Q&A with Lynda Hoskinson, candidate for Oak Creek town trustee | SteamboatToday.com
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Q&A with Lynda Hoskinson, candidate for Oak Creek town trustee

Routt County residents should receive their presidential primary ballots by the end of this week. The primary system allows all voters to nominate candidates, even if they are not members of a political party.
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Occupation: Routt County Facilities.
Civil involvement: Proud parent of SOROCO FFA student; school fundraisers and benefits; Routt County Core Values Executive Committee; Citizen Washington Focus 4-H Interview Committee.

Lynda Hoskinson
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List your top three priorities as a town council candidate and talk about how you would go about accomplishing them.

My top priority would be to ensure that we, the board, adhere to the rules of our own Municipal Codes by having a trustee represent the best interest of the people by holding a seat on the Planning Commission. Community involvement, I believe this can be obtained if we treat all citizens as though they are stakeholders and collect comprehensive feedback. I would like to see items of more importance that will have lasting effects on the town come to the ballot. Contracted and purchasing practices, I have personally witnessed these questionable practices of sole sourcing and unfair bidding practices. The town needs to advertise and source different bids so there is no misconception of these issues.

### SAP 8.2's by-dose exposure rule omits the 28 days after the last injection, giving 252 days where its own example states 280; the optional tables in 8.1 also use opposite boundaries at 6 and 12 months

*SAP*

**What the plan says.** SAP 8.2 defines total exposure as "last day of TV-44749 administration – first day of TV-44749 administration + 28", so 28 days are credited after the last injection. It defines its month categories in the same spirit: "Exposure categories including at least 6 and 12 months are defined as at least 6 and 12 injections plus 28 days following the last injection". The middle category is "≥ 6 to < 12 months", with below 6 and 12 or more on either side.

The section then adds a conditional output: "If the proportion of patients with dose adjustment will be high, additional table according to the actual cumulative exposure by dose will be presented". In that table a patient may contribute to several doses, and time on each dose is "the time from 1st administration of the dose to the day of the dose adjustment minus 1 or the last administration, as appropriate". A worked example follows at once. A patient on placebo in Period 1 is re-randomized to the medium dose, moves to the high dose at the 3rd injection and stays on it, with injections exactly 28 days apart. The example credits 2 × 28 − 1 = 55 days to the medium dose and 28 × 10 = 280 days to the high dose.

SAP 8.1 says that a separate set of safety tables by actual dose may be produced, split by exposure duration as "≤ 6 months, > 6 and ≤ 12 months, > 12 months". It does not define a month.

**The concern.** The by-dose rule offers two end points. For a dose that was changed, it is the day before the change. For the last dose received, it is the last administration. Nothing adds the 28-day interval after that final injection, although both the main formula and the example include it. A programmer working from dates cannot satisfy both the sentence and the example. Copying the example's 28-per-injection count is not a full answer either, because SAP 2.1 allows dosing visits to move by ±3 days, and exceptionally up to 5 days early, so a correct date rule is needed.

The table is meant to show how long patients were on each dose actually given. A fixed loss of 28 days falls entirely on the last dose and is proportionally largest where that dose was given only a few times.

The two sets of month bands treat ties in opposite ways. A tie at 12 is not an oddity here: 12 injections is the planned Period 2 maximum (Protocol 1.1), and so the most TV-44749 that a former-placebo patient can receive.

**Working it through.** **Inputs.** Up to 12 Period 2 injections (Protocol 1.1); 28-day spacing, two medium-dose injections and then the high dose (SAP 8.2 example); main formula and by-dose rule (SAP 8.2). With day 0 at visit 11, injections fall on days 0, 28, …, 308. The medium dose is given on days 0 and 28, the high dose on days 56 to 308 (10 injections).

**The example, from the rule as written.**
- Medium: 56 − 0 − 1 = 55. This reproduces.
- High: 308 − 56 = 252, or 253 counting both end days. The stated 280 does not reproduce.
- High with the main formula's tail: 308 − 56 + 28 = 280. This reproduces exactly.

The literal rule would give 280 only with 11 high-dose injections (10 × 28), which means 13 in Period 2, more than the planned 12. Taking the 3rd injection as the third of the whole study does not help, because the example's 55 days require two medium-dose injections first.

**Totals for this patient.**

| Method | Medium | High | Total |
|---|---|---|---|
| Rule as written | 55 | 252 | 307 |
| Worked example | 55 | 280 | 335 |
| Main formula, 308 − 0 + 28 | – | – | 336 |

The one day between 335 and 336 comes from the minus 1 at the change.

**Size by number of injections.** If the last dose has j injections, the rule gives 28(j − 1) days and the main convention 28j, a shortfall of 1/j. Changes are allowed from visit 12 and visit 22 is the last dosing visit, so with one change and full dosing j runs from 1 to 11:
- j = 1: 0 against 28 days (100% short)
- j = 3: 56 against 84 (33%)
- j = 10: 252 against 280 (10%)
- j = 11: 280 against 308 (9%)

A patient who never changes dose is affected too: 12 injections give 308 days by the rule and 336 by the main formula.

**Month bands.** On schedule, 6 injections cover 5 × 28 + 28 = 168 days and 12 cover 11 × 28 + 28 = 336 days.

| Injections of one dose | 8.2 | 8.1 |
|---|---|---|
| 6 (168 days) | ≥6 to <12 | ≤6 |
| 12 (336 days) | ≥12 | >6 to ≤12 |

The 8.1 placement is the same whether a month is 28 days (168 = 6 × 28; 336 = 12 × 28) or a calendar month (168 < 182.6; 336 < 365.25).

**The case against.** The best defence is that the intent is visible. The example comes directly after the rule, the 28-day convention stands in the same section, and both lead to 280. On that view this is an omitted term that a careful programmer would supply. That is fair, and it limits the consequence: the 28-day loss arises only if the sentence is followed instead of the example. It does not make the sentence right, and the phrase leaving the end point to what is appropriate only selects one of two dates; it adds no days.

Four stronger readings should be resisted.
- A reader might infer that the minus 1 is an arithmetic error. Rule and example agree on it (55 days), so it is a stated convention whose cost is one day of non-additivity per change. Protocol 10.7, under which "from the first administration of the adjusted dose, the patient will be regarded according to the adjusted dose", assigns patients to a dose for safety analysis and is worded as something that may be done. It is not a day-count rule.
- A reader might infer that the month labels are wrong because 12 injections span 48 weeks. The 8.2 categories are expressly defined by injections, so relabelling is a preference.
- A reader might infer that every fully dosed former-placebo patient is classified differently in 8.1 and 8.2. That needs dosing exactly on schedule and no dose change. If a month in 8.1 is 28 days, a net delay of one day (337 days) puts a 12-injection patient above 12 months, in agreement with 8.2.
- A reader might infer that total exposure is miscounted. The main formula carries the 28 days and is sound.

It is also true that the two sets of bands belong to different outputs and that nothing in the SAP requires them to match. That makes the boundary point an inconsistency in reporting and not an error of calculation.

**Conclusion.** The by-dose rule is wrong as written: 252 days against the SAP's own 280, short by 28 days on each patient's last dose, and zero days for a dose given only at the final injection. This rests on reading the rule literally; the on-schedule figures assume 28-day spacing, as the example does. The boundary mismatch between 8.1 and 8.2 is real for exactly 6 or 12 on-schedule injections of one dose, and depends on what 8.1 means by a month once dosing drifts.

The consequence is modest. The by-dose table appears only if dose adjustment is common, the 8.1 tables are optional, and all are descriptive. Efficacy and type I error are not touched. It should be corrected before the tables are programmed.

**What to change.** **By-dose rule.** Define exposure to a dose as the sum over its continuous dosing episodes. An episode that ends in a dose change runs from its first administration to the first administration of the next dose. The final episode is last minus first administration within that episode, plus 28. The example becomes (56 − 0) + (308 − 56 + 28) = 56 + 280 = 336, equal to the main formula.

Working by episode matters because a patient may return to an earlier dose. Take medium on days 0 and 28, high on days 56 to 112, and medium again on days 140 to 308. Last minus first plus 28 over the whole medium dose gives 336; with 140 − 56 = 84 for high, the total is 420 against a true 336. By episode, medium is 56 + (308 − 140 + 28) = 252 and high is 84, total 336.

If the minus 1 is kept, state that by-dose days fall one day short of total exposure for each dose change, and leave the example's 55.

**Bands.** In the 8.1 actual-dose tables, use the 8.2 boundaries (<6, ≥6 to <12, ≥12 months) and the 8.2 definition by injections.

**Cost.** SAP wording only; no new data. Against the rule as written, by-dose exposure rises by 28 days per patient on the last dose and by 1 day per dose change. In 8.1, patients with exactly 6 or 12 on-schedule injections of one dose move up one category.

The COVID-19 outbreak has had unprecedented impact on our county. How has it impacted Oak Creek and what role do you believe the town needs to play to navigate those impacts?

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I think the town will need to continue to do community outreach as to what resources and programs are available for help. We will need to put all nonessential projects on hold until a healthy revenue returns to the economy. Be creative with jobs and man hours to ensure that the government will continue to work for the people even through this crisis.

What goals do you have in terms of economic revitalization of some of the empty commercial spaces on Main Street?

Operating under a new administration provides us a fresh opportunity to mend broken relationships with local property owners. We could provide some incentive to sell or reopen their business/properties.

How do you want to see Oak Creek change, and how do you want to see it maintain its unique small town identity?

The change I would like to see most is change in our infrastructure. I know this will be gradual and something that we will have to continually work on. The thing I want to hold on to most is I want to make sure we don’t become a lodging bedroom community to Steamboat Springs. If we fill our neighborhoods with short-term rentals, we take away from bringing new families into town. 

There are very few options for early childcare in Oak Creek, what would you do to address this?